The lessons from the Zuma years!!!

South Africa is said to be at crossroads, for lack of a better expression. This is due to what has been termed the Zuma years, which many of the President’s detractors consider to be the worst years of this country’s young democracy. Whereas there is no consensus on such a view, what is indisputable is that President Zuma’s tenure has exposed to us the facade that this democracy is and has been. On one side of the divide are those who claim that JZ has shown the limitations, blindspots and frailties of this democracy given how he is said to have either captured or paralysed key state institutions. This take reminds me of words of a friend of mine, who once argued that systems and institutions are not guarantors of democracies, they are mere enablers, whom if left at the hands of the vagaries of those in power, can be very dangerous.


For me, what the Zuma years have shown and taught me is that human beings, in pursuit of their subjective ends can and will subvert and undermine key democratic principles they’ve sworn to abide by and uphold. Jacob Zuma detractors have throughout his tenure and more so in the last two years, gone out of their way to unconstitutionally unseat him, going as far as trying to get the courts encroach the separation of powers doctrine, if only they may remove the church. From a deliberately bias media reporting on the current administration, court applications to law experts distorting the key principle of innocent until proven guilty. The latter being demonstrated by a well revered constitutional law expert’s piece saying the public has no moral obligation to regard any public representative accused of wrongdoing, as innocent until proven guilty. That instead, they should charge them as guilty through the court of public opinion, even if this opinion has been shaped and arrived at through the use of biased media manipulation and persuasion.


What Jacob Zuma’s detractors seem to miss or oblivious to is how their conduct not only undermines democracy but sets a precedent that’ll be hard to stop. The great G.K Chesterton once remarked: “Men who begin to fight the Church for the sake of freedom and humanity end by flinging away freedom and humanity if only they may fight the Church.” And this observation is evident in the current SA politics of power contestation, where those who want to remove JZ are willing to fling away the same principle they swear they’re removing him in their name. The constitutionalists are hellbent on wrecking the last semblance of constitutional legitimacy this colonial cesspool seems to have. With democrats like this, who needs the Guptas?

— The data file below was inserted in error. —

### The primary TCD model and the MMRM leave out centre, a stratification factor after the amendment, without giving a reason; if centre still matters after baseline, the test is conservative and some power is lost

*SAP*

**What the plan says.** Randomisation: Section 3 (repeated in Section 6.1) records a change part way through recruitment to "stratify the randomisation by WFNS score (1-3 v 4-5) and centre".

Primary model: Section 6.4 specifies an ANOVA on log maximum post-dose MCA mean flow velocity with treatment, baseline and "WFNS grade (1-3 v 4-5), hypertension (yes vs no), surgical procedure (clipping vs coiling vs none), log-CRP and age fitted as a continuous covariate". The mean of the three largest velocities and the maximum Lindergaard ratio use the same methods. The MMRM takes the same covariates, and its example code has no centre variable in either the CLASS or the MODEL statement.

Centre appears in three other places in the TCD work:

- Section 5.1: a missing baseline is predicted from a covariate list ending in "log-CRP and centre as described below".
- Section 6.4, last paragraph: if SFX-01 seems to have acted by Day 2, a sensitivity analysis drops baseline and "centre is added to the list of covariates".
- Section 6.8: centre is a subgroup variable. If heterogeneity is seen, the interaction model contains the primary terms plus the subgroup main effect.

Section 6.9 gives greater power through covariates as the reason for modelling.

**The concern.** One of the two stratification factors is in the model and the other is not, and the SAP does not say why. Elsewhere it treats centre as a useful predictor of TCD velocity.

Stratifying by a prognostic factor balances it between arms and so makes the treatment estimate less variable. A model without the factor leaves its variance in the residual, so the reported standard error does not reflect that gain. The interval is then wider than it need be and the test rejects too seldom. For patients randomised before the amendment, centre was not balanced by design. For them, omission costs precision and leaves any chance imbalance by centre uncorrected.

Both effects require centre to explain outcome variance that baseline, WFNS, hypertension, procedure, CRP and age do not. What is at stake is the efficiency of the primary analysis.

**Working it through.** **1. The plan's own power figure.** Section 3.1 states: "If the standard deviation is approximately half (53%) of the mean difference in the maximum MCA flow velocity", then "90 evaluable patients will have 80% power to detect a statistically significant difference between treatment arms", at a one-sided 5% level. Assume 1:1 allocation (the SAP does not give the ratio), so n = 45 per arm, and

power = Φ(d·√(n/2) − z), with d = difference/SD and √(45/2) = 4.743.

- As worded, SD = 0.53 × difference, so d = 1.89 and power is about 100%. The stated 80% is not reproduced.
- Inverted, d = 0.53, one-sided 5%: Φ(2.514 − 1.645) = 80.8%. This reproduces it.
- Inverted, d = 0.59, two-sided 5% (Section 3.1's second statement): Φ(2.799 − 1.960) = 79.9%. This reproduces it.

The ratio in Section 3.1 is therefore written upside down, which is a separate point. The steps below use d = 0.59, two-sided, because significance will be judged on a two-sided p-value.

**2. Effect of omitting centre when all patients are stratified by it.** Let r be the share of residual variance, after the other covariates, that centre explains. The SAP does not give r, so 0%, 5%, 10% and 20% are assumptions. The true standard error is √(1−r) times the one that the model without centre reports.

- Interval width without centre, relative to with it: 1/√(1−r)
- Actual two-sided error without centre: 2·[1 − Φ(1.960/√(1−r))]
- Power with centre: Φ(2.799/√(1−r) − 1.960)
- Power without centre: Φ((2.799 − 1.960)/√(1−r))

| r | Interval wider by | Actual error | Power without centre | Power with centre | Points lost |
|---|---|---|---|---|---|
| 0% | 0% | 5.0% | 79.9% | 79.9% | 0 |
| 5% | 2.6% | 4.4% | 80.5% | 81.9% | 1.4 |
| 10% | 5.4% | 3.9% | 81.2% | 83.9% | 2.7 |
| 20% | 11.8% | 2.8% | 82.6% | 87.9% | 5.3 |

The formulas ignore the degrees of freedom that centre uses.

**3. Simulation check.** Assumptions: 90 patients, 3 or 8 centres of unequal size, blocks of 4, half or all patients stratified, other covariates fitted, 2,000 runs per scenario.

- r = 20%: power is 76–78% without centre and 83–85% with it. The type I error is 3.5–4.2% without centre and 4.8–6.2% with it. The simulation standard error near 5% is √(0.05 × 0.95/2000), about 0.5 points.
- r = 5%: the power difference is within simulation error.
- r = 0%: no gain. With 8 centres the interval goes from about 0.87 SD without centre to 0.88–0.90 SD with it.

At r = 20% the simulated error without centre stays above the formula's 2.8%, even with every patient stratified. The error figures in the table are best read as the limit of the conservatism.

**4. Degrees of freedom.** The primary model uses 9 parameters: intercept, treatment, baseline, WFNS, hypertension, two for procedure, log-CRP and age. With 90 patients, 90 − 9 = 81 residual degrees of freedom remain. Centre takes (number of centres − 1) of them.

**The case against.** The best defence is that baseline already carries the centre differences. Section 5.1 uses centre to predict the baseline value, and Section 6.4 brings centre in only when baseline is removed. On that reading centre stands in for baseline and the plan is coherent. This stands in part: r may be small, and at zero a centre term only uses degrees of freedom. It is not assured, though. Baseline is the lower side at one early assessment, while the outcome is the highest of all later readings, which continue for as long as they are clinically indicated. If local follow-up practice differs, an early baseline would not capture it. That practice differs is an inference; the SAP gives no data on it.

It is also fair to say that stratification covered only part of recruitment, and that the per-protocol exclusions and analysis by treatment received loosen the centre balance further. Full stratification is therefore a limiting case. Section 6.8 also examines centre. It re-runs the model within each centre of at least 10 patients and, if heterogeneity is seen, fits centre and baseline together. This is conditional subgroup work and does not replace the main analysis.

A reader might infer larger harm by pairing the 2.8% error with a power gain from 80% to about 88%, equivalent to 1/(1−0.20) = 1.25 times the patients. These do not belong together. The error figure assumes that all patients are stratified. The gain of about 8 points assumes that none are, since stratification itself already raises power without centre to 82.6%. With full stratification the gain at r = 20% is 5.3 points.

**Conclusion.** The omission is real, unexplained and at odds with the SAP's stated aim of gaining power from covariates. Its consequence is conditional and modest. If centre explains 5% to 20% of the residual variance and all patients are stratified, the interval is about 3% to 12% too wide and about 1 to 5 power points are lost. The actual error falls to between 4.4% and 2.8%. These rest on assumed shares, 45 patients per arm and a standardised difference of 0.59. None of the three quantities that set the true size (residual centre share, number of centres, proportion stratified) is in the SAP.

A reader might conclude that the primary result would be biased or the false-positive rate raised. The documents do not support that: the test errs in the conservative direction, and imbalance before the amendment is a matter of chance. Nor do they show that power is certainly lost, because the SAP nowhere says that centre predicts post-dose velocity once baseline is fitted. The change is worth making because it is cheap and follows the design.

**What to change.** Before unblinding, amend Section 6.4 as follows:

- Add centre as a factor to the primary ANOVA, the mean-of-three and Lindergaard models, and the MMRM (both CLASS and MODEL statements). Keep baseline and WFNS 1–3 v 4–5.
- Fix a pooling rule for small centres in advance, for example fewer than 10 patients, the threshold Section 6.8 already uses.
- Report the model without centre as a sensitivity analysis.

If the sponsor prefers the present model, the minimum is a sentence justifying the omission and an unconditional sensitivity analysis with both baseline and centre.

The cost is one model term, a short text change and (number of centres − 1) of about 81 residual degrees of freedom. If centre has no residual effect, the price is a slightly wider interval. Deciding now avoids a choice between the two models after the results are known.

“Blaming our people is the hallmark of South Africa’s Post-94 Tragedy: Not much wit in Dr Mangena’s dim view of our people.”

Italian Marxist theoretician and politician Antonio Gramsci argued that for the left-wing to usurp power within a Capitalist state, it must first defy and disrupt the prevailing common sense. This common sense is arrived at through what Gramsci calls manufactured consent. That is, one sphere of a Capitalist state, named the civil society produces ideas and beliefs through media and various means to exert the hegemony of the Capitalist state and the ruling class. These ideas and beliefs help cultivate this ‘consent’.  Karl Marx also stressed how the system of Capitalism is reinforced by the dominance of the ideas and values of the ruling class. These are the cultivators of the common sense that prevails in society.


South Africa as a nation state that developed through the development of Capitalism post the Anglo-Boer War, together with the Rhodesian Grey Act, legitimized the genocidal dispossession of the indigenous people of their land. It now 23 years post-apartheid, finds itself entangled in the contestation of power by various bourgeoisie classes, which still majorly reflects the white demographic of the South African society. The prevailing common sense has  white wealth as a given and normal whereas anything else implies corruption and absurdity.

At the very heart of this contestation is the allegations that the South African Executive is run at the behest of the Gupta Family and this, according to those with these allegations, inhibits the state’s ability to lead and service the public. These allegations, given the hegemony of those in control of where common sense is manufactured, that is the media, have now settled within the daily thinking of South Africans as truth. The Gupta family are used as a smokescreen to hide the fact that the Economy of the country remains largely in white hands and there has been no significant move towards restoring it back to its rightful owners. The allegations of the so-called State Capture which saw some sections of the Civil Society like the South African Council of Churches immerse themselves in political issues, has become the handmaiden of white monopoly capital in South Africa.